Being a Mother – Not About Raising a Child, But About Raising an Adult

Eagles won NFC 2018

From the time I was a little girl I wanted to be a mother.  I dreamed of being a mother.  Even though I had other dreams, this dream was at the top of the list.  As I grew older I knew I really wanted a daughter.  Because my childhood was filled with the responsibilities of cleaning, cooking and taking care of my brothers there was not much time for just playing and enjoying the carefree time of being a child.  I felt by having a daughter I could mother differently and watch my daughter enjoy normal childhood activities and I wanted to give her an environment where she could feel safe and secure.  When I was 24 my dream came true and Angela Marie was born.

I took my job of raising this little bundle very seriously.  I felt from the beginning she did not belong to me, but was merely on loan.  It was my responsibility to not only keep her safe, but to raise her to adulthood.  My job was to teach her not to need me and to stand on her own two feet. I am happy to report I succeeded and she takes care of herself and thrives as an adult.  That does not mean she does not have struggles, she does, but she handles them and stands tall each and every day.  Raising her was not easy we certainly had our moments of struggle and adversity with each other.  But at the end of the day we found common ground.  We love and respect each other as women.  By watching her grow I also healed my scars from childhood.  By watching her go off to dances and enjoy childhood activities I was able to heal the scars within.

Although my mother suffered from mental illness, she did teach me how to stand on my own by making me responsible for my brothers, the house and even, at times, her.  I worked a full-time job from the time I was 16 to help support the family as well as go to high school.  She was the mother God saw I had to teach me the lessons I needed to learn.  My mother was not good at nurturing or making me feel safe and secure, but she taught me valuable lessons.  She helped me to become a strong adult.  So in some ways she did her job.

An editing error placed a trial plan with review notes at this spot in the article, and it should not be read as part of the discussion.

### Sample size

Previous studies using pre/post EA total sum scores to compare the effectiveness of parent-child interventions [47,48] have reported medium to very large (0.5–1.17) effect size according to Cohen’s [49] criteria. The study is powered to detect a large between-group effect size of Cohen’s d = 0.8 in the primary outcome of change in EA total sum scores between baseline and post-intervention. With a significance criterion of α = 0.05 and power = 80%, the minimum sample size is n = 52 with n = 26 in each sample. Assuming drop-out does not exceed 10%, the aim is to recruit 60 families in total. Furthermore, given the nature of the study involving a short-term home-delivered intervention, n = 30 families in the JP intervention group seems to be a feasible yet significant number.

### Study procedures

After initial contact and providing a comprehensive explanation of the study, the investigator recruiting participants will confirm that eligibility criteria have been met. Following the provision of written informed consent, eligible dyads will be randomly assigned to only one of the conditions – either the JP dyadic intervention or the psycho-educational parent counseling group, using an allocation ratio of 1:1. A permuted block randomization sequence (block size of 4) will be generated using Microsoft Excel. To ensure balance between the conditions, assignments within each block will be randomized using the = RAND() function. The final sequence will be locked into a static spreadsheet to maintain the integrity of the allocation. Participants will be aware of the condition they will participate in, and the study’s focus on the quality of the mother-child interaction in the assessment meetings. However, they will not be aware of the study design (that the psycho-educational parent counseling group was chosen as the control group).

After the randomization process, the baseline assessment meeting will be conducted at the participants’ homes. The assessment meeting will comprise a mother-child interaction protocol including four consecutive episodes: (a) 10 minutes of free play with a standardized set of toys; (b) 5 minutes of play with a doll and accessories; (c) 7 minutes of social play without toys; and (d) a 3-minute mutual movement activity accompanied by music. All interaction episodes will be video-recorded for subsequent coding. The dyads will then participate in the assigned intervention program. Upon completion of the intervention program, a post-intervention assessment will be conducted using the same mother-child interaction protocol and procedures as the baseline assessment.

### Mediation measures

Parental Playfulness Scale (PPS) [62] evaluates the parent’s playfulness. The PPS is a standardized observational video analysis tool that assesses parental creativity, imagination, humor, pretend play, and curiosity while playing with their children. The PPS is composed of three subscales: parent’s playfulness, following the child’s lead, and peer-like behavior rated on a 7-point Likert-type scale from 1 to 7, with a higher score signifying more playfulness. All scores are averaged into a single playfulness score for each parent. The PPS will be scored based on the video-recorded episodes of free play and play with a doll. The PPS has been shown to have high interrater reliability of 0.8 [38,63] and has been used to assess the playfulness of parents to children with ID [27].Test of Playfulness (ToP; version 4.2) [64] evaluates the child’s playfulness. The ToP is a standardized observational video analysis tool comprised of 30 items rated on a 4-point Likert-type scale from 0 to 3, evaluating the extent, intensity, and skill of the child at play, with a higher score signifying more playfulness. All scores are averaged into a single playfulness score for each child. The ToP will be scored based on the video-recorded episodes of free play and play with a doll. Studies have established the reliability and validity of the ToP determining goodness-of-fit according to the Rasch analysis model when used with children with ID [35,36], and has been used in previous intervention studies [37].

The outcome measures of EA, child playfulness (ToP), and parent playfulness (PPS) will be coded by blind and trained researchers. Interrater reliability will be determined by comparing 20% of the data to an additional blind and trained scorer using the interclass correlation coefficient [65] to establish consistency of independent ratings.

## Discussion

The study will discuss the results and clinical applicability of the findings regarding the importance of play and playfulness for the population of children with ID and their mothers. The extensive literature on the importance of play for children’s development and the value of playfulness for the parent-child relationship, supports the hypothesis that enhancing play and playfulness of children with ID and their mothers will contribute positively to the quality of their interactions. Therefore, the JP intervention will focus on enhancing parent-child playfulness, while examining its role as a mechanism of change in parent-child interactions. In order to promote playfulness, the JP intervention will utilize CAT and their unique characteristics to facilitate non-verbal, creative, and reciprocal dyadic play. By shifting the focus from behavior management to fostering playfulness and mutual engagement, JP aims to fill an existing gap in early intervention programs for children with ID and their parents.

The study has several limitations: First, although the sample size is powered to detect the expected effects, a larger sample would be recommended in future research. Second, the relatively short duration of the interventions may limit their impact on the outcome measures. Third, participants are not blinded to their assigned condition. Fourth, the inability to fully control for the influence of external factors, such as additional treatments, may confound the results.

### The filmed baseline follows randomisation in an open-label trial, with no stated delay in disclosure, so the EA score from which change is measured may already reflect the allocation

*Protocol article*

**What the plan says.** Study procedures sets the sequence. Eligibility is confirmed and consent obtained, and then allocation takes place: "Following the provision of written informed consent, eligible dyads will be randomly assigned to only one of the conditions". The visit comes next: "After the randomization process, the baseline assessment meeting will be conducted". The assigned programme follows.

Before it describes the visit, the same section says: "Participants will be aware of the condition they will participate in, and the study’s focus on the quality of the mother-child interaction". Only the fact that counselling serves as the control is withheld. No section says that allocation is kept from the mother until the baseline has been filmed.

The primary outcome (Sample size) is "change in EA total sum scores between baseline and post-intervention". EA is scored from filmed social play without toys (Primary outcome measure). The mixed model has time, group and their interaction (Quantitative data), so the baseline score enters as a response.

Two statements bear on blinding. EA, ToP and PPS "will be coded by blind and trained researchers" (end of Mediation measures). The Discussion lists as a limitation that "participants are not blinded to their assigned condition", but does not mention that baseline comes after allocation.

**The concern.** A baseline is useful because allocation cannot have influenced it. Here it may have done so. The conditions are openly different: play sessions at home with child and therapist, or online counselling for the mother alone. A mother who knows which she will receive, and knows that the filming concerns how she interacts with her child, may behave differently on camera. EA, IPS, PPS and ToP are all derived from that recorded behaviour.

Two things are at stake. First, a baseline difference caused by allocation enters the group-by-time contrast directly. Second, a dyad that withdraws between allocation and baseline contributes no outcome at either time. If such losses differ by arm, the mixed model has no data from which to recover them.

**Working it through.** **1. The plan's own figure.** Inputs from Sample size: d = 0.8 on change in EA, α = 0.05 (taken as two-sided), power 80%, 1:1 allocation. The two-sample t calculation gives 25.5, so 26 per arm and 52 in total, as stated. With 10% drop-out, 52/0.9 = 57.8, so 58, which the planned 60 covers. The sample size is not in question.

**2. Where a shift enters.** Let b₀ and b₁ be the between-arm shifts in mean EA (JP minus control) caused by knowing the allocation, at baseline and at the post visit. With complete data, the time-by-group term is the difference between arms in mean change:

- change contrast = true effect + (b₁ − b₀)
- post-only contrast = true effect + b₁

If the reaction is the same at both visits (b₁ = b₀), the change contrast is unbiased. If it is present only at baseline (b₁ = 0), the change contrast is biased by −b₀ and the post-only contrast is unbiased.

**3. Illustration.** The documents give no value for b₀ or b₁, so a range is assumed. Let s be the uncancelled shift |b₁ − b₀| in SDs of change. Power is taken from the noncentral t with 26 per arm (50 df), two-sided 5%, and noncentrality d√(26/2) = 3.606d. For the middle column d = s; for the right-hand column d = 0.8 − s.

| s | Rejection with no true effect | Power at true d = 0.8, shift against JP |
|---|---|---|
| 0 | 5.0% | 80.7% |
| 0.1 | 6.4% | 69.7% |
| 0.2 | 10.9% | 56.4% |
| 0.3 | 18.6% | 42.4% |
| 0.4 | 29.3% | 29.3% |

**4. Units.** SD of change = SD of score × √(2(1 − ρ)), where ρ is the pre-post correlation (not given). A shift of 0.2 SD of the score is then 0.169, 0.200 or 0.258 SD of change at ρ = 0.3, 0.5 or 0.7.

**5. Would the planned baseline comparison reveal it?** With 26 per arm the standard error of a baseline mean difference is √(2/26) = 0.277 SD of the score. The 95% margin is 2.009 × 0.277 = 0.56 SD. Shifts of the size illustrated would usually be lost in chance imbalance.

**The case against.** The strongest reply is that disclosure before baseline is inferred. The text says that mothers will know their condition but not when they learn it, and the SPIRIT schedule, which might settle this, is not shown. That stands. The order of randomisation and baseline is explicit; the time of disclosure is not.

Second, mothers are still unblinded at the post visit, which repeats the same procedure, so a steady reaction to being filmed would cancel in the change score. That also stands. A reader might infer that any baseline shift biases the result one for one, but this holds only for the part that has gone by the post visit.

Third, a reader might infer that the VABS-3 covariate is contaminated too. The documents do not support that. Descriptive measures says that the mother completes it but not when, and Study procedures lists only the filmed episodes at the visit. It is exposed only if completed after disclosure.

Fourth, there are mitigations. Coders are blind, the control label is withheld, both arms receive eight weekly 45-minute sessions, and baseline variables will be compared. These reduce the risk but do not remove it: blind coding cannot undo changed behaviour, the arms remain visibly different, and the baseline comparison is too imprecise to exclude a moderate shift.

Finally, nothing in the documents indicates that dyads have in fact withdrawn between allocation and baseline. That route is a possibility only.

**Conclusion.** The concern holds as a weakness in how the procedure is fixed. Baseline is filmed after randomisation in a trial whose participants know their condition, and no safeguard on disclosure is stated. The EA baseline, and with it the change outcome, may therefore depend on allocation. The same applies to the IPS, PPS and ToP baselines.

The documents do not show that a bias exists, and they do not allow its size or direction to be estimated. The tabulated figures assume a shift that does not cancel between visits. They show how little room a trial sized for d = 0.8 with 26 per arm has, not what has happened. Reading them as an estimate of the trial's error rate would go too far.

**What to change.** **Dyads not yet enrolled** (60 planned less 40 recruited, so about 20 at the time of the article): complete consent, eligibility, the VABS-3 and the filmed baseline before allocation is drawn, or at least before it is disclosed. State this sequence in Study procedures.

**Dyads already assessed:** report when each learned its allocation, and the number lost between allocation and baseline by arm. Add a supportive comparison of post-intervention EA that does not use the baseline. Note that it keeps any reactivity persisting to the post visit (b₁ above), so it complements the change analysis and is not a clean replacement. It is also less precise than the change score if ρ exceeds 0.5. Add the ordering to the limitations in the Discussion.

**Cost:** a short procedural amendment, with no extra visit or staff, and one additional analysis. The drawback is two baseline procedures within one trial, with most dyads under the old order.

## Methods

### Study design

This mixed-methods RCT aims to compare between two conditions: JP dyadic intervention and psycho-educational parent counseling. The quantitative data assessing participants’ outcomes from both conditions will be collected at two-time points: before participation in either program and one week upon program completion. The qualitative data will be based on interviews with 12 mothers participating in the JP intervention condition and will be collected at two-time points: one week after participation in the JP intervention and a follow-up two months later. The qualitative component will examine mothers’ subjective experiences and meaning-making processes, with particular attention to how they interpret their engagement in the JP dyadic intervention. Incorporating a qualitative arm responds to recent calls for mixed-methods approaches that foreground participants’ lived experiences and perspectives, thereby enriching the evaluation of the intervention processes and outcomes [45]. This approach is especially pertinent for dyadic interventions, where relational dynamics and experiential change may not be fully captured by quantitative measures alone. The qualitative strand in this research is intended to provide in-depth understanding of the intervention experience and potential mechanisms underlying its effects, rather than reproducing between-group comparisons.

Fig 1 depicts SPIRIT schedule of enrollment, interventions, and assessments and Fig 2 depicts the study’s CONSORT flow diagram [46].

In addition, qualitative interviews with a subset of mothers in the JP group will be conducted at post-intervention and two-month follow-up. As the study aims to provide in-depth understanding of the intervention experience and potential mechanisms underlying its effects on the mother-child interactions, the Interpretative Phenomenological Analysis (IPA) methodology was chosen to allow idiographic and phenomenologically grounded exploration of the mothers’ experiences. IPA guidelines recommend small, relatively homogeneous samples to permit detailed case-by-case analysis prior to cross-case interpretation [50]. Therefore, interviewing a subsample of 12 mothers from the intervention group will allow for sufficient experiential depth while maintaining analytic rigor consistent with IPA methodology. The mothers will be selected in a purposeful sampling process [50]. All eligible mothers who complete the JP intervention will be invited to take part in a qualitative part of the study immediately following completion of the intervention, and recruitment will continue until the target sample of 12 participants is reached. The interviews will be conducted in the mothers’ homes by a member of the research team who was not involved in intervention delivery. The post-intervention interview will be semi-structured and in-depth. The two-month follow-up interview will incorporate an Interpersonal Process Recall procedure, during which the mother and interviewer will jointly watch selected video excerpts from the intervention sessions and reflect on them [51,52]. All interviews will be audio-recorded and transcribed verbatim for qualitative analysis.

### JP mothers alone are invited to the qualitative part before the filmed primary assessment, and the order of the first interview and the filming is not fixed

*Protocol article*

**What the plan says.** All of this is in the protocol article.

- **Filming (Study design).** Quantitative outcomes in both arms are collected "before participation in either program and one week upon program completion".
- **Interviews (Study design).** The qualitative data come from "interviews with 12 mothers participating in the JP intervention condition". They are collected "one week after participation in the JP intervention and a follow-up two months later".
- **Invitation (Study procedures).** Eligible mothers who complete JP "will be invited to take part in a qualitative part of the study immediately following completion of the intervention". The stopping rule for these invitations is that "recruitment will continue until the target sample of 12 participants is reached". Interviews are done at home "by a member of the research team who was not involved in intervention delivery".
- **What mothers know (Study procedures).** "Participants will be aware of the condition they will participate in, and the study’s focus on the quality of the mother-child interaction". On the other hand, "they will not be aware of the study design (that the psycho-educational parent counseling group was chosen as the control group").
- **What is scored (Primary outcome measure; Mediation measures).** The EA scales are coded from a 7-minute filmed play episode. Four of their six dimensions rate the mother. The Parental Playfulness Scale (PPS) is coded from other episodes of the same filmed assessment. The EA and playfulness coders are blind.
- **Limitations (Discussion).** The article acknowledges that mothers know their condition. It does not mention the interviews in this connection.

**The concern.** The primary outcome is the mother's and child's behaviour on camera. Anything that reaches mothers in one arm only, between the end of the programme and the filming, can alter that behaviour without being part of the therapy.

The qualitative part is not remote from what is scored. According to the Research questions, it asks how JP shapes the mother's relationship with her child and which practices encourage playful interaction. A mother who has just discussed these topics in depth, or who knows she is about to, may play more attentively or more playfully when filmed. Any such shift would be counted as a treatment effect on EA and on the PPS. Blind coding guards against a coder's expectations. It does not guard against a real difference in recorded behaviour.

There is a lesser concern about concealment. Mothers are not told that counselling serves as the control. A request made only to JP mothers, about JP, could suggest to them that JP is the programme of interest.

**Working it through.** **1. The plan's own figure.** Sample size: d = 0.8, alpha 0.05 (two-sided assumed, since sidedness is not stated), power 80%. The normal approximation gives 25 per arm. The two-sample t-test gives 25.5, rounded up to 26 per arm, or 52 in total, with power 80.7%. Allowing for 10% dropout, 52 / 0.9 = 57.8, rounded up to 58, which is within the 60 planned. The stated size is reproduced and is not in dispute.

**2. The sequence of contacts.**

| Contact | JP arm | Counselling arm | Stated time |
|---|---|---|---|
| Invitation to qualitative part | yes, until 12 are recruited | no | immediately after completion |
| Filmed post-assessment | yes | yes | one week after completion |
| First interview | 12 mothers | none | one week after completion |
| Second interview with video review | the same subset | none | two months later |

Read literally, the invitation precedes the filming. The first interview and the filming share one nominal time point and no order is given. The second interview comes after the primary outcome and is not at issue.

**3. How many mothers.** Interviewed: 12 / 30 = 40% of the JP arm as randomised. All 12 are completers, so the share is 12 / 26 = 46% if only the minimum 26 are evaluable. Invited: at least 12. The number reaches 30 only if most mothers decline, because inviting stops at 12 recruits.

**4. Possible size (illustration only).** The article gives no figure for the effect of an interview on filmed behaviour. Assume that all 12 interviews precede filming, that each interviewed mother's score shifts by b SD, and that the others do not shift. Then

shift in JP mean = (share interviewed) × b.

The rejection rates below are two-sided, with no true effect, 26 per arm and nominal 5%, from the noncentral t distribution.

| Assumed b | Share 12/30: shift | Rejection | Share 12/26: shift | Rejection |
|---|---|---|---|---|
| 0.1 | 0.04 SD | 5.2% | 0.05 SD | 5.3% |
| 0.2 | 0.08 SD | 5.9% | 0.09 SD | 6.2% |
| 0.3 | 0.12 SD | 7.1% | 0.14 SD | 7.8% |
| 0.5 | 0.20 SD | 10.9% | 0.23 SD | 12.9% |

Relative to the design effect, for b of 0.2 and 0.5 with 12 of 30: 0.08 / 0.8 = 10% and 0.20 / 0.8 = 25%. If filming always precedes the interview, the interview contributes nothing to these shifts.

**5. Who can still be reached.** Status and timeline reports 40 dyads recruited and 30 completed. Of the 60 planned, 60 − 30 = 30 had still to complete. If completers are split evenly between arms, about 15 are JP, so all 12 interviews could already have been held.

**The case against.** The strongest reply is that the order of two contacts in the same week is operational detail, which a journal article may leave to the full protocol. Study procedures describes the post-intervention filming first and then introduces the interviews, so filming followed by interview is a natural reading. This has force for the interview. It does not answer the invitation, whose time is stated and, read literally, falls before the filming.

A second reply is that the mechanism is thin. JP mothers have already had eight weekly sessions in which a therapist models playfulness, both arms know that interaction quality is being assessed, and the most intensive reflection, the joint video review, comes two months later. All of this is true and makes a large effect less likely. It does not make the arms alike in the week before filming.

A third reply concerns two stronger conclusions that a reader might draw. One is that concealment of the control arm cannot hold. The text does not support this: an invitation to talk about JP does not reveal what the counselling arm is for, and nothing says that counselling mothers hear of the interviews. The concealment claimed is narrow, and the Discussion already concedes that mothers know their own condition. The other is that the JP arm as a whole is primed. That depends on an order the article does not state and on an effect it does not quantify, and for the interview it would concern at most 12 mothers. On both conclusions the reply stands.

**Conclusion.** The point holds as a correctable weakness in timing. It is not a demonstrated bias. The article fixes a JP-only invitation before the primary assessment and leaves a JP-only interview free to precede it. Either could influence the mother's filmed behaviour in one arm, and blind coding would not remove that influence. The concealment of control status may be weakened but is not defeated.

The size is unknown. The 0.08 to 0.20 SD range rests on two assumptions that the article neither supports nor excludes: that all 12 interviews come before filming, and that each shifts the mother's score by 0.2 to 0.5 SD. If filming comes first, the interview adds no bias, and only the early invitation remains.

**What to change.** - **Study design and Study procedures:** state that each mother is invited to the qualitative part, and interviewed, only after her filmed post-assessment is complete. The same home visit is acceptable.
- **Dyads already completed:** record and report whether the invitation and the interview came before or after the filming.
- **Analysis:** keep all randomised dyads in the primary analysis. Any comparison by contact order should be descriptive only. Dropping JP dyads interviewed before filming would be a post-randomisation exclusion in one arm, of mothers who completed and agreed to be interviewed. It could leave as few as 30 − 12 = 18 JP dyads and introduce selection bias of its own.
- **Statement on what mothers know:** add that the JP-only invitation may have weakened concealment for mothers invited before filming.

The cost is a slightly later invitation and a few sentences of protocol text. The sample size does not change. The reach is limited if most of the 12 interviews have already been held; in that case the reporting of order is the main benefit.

There are two mothers I know of teen boys.  One has a 15 year old boy with downs syndrome and the other has a 17 year old boy, very bright, straight A student.  The mother of the downs syndrome boy wants nothing more for her son to have as much independence as he can acquire.  Every accomplishment is celebrated.  She knows he will most likely be dependent on her for the rest of her life and I know that worries her.  She constantly teaches her son how to do things on his own.  However, there are challenges he faces every day.  The other mother refuses to teach her son cooking, cleaning, how to manage money.  Even driving was something she did not want him to do.  She wants him to stay little and dependent on her so he won’t go off to college and leave her.  The first mother would give anything for her son to gain his independence and the other stifles it at every turn for fear of abandonment. If her son pushes back about her need to hang on, she accuses him of being disrespectful.  In the end he will gain his independence and he will leave.  I see this boy regularly and I have taught him the life lessons he will need going forward into adulthood.

What makes a good mother is one that teaches her children how to be adults and go off into the world.  At the same time she is there to nurture them and keep them safe while they learn these lessons.  Our children are given to us for a short period of their lives.  It is our job to teach them how to find their own voices and live their own journey, while we live ours.

Linda

 

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